Last week Kevin Durant of the Oklahoma City Thunder was awarded the Most Valuable Player trophy for the 2013-2014 NBA season. While Durant winning the MVP comes relatively unsurprising, winning a third straight scoring title, the humility and graciousness he exuded in his MVP speech was what rounded out his all-worldly form. Tearing up throughout the speech, Durant addressed God, his friends, family and teammates; giving genuine thanks and personal anecdotes for each.

It was telling when he addressed Caron Butler, his teammates of only a few months, that this was no ordinary cliche filled speech.

Caron, even though you just got here a few months ago we’ve grown so close over these last few weeks and I can remember when you first got here you wrote a piece of paper in my locker … I don’t know why I’m crying so much, man … you wrote a piece of paper in my locker and it said, “KD MVP.” And that was after we lost two or three straight. I don’t really say much in those moments, but I remember that. I go home and I think about that stuff, man. When you got people behind you, you can do whatever. I thank you, man. I appreciate you.”

Yet, the longest and most endearing tribute went to the cornerstone of Kevin Durant’s life, his mother Wanda Pratt. Here is the full text:

I don’t think you know what you did. You had my brother when you were 18 years old. Three years later I came out. The odds were stacked against him. Single parent with two boys by the time you were 21 years old.”

Everybody told us we weren’t supposed to be here. We moved from apartment to apartment by ourselves. One of the best memories I have is when we moved into our first apartment. No bed, no furniture, and we just all sat in the living room and hugged each other because we thought we made it.”

“When something good happens to you, I don’t know about you guys, but I tend to look back to what brought me here. You woke me up in the middle of the night in the summer times. Making me run up a hill. Making me do push-ups. Screaming at me from the sidelines at my games at eight or nine years old.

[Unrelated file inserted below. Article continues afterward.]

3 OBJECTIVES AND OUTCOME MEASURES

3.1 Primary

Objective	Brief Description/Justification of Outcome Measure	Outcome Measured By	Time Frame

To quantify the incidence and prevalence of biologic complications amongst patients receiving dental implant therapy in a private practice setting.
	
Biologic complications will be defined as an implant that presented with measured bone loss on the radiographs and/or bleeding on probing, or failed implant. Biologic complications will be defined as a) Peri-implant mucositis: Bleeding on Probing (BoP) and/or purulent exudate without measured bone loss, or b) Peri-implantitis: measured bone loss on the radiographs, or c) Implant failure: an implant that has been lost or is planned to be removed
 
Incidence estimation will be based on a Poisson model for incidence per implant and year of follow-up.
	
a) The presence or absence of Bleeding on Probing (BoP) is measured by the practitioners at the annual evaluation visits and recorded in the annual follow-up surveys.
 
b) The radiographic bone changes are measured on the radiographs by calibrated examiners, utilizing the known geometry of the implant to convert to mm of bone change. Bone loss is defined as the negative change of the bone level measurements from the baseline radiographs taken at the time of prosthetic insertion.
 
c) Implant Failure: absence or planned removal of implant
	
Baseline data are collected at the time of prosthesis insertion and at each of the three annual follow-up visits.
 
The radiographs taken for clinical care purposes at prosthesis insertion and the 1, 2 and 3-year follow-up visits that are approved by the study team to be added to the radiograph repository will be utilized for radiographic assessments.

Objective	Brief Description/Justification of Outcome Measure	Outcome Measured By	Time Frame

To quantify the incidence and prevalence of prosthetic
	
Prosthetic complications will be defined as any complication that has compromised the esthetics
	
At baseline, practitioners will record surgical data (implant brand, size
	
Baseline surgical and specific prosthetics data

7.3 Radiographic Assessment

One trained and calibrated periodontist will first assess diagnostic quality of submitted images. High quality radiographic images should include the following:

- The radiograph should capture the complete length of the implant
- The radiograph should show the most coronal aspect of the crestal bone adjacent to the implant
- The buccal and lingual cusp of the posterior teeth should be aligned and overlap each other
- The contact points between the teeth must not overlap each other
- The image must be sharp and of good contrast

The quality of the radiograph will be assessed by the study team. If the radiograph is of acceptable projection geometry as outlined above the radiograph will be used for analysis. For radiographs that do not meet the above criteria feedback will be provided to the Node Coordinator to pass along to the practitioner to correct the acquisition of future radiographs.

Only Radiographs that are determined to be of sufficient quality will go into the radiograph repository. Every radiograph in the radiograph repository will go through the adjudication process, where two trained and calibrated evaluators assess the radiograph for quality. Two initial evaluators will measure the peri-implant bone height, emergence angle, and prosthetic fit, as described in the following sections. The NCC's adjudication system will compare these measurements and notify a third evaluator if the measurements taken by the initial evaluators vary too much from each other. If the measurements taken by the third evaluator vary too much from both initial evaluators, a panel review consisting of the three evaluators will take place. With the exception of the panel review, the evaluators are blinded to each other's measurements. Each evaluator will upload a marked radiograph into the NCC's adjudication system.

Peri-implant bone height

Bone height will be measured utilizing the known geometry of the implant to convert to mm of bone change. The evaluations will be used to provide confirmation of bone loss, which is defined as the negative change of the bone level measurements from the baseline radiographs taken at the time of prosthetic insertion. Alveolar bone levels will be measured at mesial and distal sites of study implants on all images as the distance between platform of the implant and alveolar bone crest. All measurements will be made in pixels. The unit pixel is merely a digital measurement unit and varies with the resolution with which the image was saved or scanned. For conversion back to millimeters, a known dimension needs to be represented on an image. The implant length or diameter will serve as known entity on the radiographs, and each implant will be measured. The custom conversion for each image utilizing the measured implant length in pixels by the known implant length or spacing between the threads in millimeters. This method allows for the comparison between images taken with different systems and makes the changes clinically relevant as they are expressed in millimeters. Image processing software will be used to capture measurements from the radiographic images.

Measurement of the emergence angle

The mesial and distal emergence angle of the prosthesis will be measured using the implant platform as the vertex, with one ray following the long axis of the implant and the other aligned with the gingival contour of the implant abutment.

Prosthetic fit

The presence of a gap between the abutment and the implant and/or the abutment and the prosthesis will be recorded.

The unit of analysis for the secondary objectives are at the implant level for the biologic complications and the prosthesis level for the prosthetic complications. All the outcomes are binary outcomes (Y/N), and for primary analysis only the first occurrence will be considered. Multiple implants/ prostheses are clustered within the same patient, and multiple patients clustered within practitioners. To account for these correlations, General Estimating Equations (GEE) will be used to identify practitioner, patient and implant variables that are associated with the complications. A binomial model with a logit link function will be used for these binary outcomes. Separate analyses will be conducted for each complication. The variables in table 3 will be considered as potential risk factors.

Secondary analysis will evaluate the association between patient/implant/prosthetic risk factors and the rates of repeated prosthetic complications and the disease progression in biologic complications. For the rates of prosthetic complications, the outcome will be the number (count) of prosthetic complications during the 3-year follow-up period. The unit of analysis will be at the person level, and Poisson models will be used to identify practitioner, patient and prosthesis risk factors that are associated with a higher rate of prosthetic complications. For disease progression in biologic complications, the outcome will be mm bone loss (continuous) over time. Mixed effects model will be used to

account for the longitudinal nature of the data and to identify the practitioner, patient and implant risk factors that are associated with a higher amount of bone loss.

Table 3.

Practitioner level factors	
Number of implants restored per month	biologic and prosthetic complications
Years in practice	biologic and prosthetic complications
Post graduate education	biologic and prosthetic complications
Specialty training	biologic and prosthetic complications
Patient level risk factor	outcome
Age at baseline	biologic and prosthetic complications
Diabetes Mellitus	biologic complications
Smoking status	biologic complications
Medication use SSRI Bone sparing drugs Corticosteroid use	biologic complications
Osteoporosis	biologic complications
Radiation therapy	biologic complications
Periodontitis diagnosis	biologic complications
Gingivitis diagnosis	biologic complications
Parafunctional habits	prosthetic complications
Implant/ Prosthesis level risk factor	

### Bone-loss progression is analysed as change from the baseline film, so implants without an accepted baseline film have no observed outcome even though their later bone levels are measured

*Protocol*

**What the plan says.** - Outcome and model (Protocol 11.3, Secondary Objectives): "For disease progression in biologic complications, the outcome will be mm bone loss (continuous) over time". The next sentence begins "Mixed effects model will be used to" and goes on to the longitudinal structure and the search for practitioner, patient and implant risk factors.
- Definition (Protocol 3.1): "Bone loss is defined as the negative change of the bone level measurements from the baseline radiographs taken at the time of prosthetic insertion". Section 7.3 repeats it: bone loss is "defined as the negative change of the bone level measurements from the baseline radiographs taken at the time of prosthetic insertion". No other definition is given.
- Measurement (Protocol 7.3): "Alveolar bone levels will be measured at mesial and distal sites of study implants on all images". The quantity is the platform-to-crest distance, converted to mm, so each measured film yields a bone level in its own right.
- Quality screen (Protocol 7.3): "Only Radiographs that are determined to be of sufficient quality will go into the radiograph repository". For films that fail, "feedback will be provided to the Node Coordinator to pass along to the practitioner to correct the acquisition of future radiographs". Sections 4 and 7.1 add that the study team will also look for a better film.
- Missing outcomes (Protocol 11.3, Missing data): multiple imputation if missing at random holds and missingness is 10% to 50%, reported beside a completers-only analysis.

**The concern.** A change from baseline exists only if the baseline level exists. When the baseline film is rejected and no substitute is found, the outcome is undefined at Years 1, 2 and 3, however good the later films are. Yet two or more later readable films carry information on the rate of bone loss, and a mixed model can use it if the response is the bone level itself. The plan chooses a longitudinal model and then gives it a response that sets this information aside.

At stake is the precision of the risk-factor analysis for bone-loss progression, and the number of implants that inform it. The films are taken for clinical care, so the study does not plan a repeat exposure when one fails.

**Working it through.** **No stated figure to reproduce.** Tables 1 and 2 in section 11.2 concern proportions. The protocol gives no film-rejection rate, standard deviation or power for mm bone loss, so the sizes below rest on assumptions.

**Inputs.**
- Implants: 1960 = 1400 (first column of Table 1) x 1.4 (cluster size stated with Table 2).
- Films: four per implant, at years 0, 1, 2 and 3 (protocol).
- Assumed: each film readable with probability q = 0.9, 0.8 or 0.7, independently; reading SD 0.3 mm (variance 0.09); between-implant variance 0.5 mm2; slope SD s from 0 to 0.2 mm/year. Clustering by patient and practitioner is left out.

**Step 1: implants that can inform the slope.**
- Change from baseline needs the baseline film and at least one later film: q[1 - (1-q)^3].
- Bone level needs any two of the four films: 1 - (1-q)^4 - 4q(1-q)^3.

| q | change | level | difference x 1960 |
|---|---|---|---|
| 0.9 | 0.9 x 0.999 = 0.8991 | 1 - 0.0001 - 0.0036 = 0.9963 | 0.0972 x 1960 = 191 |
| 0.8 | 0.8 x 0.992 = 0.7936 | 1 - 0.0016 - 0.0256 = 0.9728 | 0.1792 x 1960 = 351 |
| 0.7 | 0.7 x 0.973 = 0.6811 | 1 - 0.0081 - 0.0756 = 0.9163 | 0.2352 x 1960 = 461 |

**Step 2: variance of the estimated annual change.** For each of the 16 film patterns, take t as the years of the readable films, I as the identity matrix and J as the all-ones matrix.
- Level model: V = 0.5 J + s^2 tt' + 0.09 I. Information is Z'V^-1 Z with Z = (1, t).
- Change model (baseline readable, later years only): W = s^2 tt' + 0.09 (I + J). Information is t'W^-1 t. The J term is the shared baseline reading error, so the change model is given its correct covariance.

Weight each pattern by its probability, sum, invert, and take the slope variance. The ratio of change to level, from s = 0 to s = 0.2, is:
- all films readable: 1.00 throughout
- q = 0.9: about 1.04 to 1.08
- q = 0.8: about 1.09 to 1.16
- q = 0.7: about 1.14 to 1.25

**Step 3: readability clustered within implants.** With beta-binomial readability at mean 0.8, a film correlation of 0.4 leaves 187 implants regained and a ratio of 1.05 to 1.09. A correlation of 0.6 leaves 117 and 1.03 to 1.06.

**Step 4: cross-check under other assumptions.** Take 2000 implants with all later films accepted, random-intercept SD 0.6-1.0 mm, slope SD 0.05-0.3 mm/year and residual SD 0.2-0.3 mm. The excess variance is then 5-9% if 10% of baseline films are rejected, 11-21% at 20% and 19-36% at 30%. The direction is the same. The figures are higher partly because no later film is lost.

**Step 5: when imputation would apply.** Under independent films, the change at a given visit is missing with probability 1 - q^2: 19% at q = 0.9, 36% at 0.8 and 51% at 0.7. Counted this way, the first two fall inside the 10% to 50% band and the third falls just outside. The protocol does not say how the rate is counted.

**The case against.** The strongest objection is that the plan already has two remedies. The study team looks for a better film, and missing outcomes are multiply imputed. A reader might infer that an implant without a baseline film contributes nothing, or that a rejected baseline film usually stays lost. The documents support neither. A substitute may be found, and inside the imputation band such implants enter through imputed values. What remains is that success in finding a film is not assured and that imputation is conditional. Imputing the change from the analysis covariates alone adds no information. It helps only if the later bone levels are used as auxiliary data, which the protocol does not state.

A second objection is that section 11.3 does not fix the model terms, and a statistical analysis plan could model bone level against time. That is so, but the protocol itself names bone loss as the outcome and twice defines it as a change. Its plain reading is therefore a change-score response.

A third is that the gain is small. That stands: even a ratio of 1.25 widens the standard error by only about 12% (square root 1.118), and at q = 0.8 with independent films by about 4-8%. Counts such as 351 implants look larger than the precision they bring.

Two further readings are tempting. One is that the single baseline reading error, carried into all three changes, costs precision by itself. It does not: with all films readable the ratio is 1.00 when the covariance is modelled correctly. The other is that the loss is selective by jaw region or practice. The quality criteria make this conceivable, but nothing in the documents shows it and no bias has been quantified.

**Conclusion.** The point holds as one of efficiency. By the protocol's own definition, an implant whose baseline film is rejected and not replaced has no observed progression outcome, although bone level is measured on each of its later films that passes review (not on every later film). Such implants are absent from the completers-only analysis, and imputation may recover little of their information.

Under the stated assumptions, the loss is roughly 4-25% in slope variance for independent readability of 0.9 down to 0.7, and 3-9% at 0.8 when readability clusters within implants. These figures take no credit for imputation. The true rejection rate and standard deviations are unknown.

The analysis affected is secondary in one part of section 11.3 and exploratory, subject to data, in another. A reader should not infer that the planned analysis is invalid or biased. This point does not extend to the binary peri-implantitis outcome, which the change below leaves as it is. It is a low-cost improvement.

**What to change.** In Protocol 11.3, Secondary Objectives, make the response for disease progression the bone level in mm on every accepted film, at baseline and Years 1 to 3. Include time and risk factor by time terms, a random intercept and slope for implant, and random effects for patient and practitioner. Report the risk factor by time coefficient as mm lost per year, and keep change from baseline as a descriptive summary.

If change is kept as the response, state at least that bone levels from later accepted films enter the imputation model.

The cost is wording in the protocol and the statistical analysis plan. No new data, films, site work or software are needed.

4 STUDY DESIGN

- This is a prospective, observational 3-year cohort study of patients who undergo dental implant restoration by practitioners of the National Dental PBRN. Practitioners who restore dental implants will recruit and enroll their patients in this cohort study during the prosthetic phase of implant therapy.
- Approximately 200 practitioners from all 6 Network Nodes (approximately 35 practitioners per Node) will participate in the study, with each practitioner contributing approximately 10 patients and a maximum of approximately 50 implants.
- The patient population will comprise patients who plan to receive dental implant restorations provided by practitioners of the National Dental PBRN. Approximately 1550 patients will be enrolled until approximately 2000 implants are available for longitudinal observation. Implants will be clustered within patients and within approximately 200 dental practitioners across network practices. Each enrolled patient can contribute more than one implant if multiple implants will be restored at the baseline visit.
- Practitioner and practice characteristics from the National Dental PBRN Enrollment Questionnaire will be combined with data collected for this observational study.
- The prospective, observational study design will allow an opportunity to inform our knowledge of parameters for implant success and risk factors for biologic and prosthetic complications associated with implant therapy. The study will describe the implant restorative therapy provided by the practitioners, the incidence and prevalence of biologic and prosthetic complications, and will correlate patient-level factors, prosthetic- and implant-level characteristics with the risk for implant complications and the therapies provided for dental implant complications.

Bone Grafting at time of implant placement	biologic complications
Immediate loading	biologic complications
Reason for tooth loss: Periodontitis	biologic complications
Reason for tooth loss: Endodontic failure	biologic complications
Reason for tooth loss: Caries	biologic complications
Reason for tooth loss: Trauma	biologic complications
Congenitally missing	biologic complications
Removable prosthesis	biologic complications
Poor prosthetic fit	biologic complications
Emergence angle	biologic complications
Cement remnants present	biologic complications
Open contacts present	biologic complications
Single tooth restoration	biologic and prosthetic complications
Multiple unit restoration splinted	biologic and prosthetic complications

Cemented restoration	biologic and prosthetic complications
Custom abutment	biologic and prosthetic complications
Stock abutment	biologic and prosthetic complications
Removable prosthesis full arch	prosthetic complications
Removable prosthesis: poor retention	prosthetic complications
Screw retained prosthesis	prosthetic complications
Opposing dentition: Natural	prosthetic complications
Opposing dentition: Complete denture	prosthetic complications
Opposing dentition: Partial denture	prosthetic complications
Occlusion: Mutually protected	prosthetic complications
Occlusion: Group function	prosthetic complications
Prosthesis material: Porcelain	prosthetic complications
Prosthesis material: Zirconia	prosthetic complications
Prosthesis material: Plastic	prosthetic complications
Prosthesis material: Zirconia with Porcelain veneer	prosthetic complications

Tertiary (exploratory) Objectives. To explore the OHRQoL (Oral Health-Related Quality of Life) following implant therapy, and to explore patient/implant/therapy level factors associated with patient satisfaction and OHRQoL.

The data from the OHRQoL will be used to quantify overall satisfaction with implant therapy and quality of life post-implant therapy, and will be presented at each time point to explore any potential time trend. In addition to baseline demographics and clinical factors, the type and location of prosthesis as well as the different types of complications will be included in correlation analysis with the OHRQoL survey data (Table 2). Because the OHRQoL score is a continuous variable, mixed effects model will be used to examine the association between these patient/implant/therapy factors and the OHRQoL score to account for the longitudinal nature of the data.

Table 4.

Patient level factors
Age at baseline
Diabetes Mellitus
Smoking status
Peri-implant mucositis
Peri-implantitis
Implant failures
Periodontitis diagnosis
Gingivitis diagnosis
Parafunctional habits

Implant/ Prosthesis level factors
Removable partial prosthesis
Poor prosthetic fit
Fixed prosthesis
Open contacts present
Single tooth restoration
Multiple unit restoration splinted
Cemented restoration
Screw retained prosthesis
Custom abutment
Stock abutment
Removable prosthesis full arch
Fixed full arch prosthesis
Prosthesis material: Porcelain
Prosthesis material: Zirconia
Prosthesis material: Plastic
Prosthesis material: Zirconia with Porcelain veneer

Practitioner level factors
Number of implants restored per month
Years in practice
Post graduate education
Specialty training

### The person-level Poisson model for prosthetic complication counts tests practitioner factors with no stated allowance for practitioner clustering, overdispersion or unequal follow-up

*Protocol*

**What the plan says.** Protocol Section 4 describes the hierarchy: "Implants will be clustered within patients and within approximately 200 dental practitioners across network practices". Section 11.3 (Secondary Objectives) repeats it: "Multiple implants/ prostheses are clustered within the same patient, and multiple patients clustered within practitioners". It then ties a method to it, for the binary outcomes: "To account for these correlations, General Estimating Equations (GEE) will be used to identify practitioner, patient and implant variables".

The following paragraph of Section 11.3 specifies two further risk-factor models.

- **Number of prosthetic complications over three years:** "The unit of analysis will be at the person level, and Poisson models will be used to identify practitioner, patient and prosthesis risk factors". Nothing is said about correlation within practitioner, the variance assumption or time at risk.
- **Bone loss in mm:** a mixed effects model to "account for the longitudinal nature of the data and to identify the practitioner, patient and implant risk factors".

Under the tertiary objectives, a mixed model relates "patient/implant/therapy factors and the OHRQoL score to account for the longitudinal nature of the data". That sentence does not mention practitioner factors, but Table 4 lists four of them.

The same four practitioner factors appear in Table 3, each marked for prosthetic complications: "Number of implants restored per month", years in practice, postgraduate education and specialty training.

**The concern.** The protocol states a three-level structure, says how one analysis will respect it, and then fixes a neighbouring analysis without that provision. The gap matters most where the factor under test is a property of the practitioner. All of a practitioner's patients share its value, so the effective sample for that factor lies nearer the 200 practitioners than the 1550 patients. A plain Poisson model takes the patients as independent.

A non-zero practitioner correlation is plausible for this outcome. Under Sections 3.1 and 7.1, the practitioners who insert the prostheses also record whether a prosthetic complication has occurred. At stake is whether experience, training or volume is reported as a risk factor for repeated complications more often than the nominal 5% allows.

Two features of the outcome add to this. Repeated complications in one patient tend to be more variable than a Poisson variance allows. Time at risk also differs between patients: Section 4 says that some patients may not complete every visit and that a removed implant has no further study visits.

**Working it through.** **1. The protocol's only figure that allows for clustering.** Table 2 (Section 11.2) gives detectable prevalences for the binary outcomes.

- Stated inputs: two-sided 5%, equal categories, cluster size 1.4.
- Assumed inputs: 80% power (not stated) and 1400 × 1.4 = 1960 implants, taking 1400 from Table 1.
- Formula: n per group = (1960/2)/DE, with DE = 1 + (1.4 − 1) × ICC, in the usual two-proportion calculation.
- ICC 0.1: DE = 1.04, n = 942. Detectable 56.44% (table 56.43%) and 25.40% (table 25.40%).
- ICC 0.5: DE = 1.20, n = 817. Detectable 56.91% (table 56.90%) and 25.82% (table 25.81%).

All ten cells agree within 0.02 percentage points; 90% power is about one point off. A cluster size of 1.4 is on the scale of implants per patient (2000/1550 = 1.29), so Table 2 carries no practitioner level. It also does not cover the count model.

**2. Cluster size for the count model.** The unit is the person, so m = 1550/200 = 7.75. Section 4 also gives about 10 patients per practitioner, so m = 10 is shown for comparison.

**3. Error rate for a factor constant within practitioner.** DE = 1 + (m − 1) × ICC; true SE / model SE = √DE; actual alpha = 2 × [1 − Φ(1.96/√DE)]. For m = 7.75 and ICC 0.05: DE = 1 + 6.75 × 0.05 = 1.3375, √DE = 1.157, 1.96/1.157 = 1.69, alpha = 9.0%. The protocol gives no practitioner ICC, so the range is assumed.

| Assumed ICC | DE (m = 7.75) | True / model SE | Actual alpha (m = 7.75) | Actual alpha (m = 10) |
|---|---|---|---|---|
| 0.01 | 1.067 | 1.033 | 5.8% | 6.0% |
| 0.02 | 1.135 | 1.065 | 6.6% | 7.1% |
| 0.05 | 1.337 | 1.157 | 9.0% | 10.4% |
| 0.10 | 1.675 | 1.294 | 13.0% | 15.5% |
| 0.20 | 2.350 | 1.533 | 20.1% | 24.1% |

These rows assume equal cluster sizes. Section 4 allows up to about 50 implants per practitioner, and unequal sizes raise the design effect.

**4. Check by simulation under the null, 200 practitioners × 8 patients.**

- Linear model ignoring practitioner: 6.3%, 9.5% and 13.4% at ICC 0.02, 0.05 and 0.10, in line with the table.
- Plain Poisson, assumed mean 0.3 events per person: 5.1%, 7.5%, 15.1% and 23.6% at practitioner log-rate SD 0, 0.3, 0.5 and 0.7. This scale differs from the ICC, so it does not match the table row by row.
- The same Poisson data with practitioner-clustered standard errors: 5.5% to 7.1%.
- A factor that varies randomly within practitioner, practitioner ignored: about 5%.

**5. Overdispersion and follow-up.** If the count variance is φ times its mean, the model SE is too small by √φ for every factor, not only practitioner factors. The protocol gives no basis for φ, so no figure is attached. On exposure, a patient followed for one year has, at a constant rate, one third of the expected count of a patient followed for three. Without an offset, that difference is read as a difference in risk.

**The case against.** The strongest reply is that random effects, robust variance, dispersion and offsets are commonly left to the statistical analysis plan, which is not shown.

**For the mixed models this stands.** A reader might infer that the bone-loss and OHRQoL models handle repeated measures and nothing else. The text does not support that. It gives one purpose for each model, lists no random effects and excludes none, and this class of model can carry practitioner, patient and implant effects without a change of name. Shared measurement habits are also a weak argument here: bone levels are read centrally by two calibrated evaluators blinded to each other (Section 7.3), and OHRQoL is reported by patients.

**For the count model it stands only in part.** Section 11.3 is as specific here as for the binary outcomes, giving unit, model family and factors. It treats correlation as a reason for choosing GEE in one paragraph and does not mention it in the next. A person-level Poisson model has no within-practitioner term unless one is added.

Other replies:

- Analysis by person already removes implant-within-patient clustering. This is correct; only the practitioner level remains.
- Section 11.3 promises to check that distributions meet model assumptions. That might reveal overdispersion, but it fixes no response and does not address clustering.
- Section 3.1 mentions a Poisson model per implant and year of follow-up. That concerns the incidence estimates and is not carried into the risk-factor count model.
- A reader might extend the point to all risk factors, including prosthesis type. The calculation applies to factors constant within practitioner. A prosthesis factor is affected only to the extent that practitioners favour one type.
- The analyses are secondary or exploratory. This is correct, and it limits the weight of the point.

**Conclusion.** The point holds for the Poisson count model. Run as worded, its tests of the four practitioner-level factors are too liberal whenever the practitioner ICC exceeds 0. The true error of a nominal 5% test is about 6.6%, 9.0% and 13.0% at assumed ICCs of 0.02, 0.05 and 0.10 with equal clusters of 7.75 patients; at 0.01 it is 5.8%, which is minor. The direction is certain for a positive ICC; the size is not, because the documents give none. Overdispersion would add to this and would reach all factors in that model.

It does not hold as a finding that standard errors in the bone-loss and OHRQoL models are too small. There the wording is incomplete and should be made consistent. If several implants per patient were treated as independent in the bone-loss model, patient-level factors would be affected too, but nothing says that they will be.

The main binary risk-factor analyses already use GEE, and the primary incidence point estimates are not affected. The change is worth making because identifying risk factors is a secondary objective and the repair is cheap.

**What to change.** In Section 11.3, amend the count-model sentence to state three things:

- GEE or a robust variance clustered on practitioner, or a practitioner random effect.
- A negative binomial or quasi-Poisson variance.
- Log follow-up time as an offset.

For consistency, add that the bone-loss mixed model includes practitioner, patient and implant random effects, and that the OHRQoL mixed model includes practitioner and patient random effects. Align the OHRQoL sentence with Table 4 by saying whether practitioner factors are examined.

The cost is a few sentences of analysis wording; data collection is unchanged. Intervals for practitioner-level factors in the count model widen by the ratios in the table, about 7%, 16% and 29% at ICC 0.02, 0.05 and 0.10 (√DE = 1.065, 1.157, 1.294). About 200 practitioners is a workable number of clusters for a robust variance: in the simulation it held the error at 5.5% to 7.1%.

“We weren’t supposed to be here. You made us believe. You kept us off the street, put clothes on our backs, food on the table. When you didn’t eat, you made sure we ate. You went to sleep hungry. You sacrificed for us. You’re the real MVP.”

The tribute to his mother was heartfelt and moving. It was filled with a level of depth you don’t often hear in an acceptance speech for an award that recognizes an individual’s talent for achieving incredible results. Kevin Durant has always been known to be the humble, quiet superstar, fitting in with the modest Oklahoma City culture. Still, it is remarkable for a man with this much attention and gravitas worthy of celebrity icon status, at the top of his field, to express thanks to those closest to him in such a sincere, personal humble manner. There are few better ambassadors of the game than Kevin Durant, who set the example for what the game is all about and someone that can set a great example for kids and adults alike.

Only 25, KD has a lot left to prove. Yet, his words should stand as a seminal moment in NBA history, reflecting a man that merits the accomplishments of the individual while embodying the values of the selfless. The NBA is lucky to have an icon who continues to carry himself as man who only dreamed of growing up to be a recreation league coach.

If you havn’t seen it already, check out Kevin Durant’s full speech below in the video. It’s worth your time.